Britten’s Double Concerto falls into the category of the eighteenth-century sinfonia concertante, and may have been inspired by Mozart’s work with that title for violin and viola, K. 364/320d (1779), even though the two works are worlds apart in content and style. Another possible inspiration for Britten must have been William Walton’s Concerto for Viola, which the composer had heard prior to his work on the Double Concerto. Given the relative paucity of significant concertos for solo viola, the completion and revelation of Britten’s composition is an even greater gift to violists everywhere. Comprising the standard three movements, Britten’s Double Concerto is filled with youthful passion, extraordinary drama, and lyricism that forecasts the future master of opera and song that he would become.
Wolfgang Amadeus Mozart
Symphony No. 41 in C Major, K. 551, “Jupiter”
Wolfgang Amadeus Mozart was born January 27, 1756 in Salzburg. He died on December 5, 1791 in Vienna. The Symphony no. 41, K. 551, composed in 1788, was the composer’s last effort in the genre. The date of its first performance is unknown. The “K” number used for Mozart’s works refers to the name Ludwig Ritter von Köchel, who first issued the Chronological-Thematic Catalogue of the Complete Works of Wolfgang Amadé Mozart in 1862. The Köchel catalogue has been updated and revised several times. The “Jupiter” Symphony, whose popular title was not given by the composer, is scored for flute, 2 oboes, 2 bassoons, 2 horns, 2 trumpets, timpani, and strings.
Mozart’s last three symphonies were composed over a period of six weeks during the summer of 1788—an almost unbelievable feat, even for a composer who was famed for working at a breakneck pace. Together they represent the zenith of the 18th-century symphonic process. Their grandeur suggests that they were composed for public performance in Vienna, as opposed to any private function, and it may be that Mozart intended to use them for a series of concerts for his own benefit. Such concerts, however, never materialized and the great triptych remained unperformed until after the composer’s death. The last of these at some point in the nineteenth century became identified as the “Jupiter,” although programs featuring this work often identified it as the “Symphony with the closing fugue.” The reason for this title is readily apparent upon hearing it.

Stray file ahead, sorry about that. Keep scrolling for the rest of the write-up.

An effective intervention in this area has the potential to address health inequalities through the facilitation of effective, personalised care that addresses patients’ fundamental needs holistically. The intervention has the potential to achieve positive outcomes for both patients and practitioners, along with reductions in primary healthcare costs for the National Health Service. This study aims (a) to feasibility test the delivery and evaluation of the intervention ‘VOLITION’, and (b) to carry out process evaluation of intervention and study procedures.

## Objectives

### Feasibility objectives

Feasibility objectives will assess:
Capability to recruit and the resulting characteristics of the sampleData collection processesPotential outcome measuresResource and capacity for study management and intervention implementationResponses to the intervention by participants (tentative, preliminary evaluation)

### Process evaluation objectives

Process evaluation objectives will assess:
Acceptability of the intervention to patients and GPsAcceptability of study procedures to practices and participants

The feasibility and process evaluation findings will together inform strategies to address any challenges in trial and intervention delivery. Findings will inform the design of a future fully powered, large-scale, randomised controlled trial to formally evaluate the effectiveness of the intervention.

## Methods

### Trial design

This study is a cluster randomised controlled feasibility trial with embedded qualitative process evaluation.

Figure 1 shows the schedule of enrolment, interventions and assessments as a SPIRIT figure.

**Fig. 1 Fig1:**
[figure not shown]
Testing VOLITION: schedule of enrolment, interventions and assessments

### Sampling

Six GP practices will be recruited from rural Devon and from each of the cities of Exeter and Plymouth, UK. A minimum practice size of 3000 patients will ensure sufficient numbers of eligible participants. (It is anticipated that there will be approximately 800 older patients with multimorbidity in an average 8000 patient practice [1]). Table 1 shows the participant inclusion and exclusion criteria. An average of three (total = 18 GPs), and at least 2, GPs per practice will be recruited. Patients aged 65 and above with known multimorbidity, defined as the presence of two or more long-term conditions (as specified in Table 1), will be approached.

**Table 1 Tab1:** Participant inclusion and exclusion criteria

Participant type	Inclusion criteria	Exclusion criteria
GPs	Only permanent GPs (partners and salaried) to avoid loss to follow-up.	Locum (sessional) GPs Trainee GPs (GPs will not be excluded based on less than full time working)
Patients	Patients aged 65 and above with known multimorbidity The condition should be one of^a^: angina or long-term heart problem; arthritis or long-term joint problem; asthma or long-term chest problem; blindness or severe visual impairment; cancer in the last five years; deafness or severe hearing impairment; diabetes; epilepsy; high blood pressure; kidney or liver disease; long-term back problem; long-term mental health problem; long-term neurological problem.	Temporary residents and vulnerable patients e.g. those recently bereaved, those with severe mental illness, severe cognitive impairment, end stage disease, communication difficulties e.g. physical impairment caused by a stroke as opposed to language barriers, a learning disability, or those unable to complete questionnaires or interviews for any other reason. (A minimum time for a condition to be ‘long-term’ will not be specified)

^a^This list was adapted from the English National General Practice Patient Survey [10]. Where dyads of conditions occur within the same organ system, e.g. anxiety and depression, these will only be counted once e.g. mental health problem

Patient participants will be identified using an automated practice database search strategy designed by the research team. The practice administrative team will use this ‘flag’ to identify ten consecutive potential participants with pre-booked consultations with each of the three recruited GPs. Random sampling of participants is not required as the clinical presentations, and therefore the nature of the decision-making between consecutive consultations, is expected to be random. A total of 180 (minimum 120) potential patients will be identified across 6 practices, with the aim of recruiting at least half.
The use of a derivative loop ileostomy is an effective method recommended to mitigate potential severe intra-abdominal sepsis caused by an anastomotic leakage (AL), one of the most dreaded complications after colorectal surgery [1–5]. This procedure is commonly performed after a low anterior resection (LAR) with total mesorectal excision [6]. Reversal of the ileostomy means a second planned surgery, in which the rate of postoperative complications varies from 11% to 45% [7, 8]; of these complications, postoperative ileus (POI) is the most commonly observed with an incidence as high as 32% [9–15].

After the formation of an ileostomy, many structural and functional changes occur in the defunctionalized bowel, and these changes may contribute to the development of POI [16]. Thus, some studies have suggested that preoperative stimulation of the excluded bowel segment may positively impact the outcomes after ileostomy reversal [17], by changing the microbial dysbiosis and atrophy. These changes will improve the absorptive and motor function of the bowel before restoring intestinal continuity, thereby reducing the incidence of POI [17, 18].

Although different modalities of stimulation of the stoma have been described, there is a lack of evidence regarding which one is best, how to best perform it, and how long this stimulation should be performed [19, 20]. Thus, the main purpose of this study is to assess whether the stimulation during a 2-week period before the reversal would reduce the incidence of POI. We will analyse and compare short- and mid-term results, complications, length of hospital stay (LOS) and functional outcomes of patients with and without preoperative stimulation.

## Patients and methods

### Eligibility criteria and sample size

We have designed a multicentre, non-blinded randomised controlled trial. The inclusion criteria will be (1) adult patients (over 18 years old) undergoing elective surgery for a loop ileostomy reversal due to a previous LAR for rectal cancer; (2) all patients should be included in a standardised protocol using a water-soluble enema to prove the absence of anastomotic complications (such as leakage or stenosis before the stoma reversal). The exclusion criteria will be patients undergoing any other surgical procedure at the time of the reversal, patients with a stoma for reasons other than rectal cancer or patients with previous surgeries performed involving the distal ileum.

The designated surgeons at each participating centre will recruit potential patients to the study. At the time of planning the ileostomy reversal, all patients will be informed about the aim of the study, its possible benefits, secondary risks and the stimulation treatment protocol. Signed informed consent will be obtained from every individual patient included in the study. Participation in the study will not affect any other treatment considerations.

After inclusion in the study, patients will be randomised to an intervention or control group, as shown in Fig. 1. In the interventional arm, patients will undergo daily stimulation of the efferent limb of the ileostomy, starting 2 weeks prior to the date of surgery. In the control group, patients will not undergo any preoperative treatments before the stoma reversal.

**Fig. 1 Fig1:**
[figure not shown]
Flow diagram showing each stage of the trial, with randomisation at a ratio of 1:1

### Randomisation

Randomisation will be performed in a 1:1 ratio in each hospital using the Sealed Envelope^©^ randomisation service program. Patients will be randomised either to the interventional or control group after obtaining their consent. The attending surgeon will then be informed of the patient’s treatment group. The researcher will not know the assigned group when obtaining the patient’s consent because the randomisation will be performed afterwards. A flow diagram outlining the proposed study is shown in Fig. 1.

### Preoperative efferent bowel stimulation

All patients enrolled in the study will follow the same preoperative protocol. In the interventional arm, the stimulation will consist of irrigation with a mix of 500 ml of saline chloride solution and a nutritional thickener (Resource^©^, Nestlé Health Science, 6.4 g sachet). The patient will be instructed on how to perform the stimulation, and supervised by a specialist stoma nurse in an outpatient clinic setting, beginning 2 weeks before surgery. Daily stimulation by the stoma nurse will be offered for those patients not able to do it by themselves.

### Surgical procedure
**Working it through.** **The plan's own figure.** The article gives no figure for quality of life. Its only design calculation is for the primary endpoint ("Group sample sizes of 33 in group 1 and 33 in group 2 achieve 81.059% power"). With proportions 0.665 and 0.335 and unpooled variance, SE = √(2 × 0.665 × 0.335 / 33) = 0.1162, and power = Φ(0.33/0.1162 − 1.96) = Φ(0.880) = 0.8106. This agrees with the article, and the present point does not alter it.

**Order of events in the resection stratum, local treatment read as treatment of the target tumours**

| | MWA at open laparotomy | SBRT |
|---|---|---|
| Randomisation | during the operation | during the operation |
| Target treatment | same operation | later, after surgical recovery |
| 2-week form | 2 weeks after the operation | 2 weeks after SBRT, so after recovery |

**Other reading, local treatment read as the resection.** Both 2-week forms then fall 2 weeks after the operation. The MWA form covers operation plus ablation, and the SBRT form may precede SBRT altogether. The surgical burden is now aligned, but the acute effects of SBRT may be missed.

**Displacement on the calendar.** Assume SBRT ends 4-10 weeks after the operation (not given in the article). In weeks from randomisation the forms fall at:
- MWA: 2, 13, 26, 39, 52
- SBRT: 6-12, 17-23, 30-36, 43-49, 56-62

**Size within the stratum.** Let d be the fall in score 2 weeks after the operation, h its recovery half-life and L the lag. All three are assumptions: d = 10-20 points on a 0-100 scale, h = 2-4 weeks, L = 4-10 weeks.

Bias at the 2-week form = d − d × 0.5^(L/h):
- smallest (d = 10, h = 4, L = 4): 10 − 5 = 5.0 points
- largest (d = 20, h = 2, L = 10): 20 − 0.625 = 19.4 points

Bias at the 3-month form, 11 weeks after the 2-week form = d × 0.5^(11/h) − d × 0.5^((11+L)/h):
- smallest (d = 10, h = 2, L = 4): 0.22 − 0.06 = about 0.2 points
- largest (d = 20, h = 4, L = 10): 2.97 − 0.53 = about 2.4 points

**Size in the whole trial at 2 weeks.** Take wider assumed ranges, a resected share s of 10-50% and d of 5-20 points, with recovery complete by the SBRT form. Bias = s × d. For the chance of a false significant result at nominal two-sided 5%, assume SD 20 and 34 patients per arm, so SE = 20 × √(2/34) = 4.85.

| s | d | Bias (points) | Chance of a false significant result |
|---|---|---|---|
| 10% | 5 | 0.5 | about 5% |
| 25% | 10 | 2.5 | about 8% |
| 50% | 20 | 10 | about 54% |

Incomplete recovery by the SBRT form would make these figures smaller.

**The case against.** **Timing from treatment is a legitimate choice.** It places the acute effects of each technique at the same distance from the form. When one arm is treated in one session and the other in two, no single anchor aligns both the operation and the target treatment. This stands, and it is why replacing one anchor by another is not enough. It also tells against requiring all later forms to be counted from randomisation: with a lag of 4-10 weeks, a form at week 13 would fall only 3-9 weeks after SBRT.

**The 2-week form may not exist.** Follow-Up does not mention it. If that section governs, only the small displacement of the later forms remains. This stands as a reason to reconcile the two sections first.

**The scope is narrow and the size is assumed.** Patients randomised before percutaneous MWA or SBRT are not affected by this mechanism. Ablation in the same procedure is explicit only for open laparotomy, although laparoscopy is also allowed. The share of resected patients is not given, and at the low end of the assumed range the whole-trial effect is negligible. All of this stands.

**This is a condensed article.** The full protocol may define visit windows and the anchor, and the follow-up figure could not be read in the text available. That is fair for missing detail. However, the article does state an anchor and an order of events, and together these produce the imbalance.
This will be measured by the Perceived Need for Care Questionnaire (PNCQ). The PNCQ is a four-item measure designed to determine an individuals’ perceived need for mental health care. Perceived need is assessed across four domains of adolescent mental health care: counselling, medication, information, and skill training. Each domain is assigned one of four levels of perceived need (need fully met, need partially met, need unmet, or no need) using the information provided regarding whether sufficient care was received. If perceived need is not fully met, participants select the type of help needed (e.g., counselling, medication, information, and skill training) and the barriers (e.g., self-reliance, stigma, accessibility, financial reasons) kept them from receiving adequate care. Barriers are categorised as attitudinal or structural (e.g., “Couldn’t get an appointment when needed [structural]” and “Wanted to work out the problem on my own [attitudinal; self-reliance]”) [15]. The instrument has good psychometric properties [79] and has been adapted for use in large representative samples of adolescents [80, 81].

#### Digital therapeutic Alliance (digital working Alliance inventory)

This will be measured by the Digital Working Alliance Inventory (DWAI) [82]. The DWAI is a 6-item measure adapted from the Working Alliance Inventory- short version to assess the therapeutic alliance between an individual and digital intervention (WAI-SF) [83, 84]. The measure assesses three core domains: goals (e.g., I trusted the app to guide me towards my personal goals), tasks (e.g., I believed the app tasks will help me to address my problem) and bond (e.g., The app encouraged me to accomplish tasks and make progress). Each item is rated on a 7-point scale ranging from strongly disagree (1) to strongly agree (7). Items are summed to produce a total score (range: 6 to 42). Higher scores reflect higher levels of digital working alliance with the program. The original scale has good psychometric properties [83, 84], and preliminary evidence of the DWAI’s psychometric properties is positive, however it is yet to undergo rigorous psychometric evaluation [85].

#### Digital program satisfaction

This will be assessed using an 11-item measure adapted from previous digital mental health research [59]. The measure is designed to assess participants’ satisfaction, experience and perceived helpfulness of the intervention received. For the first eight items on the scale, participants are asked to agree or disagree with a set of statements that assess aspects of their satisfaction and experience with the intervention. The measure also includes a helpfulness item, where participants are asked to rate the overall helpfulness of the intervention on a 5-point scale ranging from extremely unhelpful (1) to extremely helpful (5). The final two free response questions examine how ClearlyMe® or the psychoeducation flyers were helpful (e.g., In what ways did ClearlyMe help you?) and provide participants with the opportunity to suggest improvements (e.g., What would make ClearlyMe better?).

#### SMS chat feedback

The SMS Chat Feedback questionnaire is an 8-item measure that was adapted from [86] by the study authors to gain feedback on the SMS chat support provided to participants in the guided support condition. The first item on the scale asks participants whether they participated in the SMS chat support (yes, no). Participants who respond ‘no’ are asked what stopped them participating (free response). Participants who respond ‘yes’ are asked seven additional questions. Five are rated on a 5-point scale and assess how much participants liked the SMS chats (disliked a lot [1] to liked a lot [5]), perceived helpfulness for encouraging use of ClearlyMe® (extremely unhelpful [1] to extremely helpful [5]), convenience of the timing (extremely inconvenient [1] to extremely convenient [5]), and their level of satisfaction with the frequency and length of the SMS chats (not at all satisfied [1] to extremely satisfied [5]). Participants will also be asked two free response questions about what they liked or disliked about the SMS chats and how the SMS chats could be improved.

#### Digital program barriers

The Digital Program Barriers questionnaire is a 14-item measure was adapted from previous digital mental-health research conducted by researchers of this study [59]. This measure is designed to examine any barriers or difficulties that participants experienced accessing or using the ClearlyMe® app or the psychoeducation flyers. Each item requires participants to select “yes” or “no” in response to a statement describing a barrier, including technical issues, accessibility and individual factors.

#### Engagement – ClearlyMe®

The “Jupiter” Symphony is uncommonly rich, even for the melodious Mozart, in its abundance of thematic content. The imposing Allegro vivace first movement reveals at once that here is a symphony of great formal design and dignity. The form of the movement itself is not especially anomalous, but Mozart’s deft manipulation of its many-faceted themes – now martial, now operatic, now lyrical (here Mozart is quoting himself—an aria, Un bacio di mano, K. 541, composed to be inserted in the opera Le gelosie fortunate by Pasquale Anfossi), now brilliant – never fails to inspire wonder. Only a composer of great experience and surety could have penned this work. The first movement’s expansiveness hides its remarkable economy of means. A perfect example of this comes at the beginning of the central development section wherein Mozart effects a spectacular modulation from G Major to E-flat Major in the course of only four notes in the woodwinds. The Andante cantible shows a lyricism derived from the world where Mozart stood without peer—Italian opera. Even here the composer has succeeded in outdoing himself in intensity of expression. After a superb Allegretto minuet, we arrive at the Finale, Allegro molto that stands as a beacon flashing Mozart’s supreme mastery of form. Despite the appellation given in nineteenth-century programs, this finale is not a formal fugue. It does, however, make considerable use of fugal techniques within the context of classical sonata form. A precedent and parallel for this movement can be found in Mozart’s String Quartet in G Major, K. 387, also in the finale. In both works the composer joins, as only he could, the textures of homophony (melody and accompaniment) and imitative counterpoint into a monument never exceeded by his successors. The coda (concluding section) of the finale combines no fewer than five independent themes simultaneously. Mathematically speaking, that presented Mozart with no fewer than one hundred and twenty-five possibilities for contrapuntal manipulation! The beauty of all this lies, perhaps, in the fact that none of this sounds contrived, formal, or “scientific.” But acknowledgement of the achievement makes us stand in even greater awe of Mozart’s pure genius.
Program Note by David B. Levy, © 2006/2016